Filipino chef Phillip Esteban wants to change culinary culture

Prior to 2019, Chef Phillip Esteban had never really cooked Filipino food for anyone outside of his family. This may be surprising, given that all of his new ventures are celebrations of his Fil-Am identity. There are White rice, a casual and fast-paced place in San Diego where bowls of crispy pork belly – or lechon kawali – are served alongside purple mounds of ube pandesal. Next month, he’ll be doing a pop-up with the DC Filipino concept, Pogiboy, and make ube brioche hamburgers. In 2022, he plans to open another Filipino restaurant, Well Fed, in the same San Diego neighborhood that raised him.

And yet, for most of his career, he cooked other foods. “You go to culinary school and you learn classic French technique. And then you start working for different restaurants and you just apply these things they teach you to any food, modern American, Japanese, Korean whatever you want to do, ”he says. “For me, focusing on Filipino cuisine was really just a search for my own identity. Who am I as a Filipino American and a cook for the past 18 years? What food, or what style, or what are these things that I want to do? “

Esteban attended culinary school in San Diego and made a point of leaving the city he called home, at least for a little while. “Nobody leaves San Diego. Everyone ends up working for the same people, then cooking the same style, then having the same mindset, ”he explains. Instead of making the same burgers and garlic aioli, he went cooking along the West Coast before moving to New York in 2010. His time at Momofuku Ssam Bar, a stopover in Marea, and time spent in Per Se shaped not only how he viewed food, but how he would one day want to run his own business.

“Leaving has always been an opportunity to learn and take a step back from different cultures, different experiences. I brought those experiences with me, like the hustle and bustle of New York and driving, ”he says. “I think that’s what really shaped me in my career, the way I think about going there and then coming back, and then attacking the food scene like I did.”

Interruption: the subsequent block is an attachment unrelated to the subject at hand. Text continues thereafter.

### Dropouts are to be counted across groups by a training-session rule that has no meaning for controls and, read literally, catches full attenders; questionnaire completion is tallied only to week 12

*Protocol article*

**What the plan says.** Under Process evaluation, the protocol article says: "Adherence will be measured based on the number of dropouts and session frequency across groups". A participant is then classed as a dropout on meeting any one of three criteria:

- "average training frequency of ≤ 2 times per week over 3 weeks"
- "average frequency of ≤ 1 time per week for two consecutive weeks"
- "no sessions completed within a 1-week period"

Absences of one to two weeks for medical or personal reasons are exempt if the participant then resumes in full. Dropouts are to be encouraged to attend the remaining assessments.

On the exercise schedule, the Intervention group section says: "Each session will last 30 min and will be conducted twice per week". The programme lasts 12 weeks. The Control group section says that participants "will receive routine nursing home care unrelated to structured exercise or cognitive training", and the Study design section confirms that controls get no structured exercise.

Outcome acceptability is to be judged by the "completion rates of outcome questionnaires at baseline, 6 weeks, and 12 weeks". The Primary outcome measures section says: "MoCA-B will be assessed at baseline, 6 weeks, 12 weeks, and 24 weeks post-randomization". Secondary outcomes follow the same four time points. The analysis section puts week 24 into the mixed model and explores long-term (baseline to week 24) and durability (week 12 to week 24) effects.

To begin with, Esteban wanted to change the way kitchens work. Instead of viewing office workers as disposable, Esteban has taken it upon himself to provide training and education. “The industry has been sort of a pandemic in itself,” he says. “This bubble had to burst. Not just from a pay scale perspective, but from a respectful perspective – the way we treat, the way we talk, the way we empathize with each other in business. .

Instead of being motivated by greed, Esteban is reinvigorated by providing education to his employees and sharing the profits for a living wage. “A young cook who works in duplicate from 8 am to 10 pm at night just to pay rent does not have a quality of life,” he explains. “You start to wonder why people make the decisions they make, why there is a lot of alcoholism, drug addiction and misogyny. [in kitchens]. “

Although he is just one person and admits that he alone cannot change the culture of cooking, his concepts are a starting point. Not only is Esteban’s mission to support kitchen workers, but now he fully reflects on his Filipino-American identity with gusteau. This dual identity can be seen in dishes like his triple ube cream cake, which he approaches with both cultures in mind.

“I adapt the recipes to the Filipino palate because they like sweet things, but I want to make them more accessible to multi-generations, but also multi-demographics,” he says. “And so, it’s not as sweet and dense as the traditional Filipino flan leche.”

But ultimately, Kababayan, the Tagalog word for compatriots, is its northern star. Be a bayanihan, or someone who works in the community, the center.

“Translation is a compatriot or a fellow citizen, but it is respect for the community and for cultural unity—[we] help each other grow, ”he beams. “I’m just myself, Filipino, bayanihan.”

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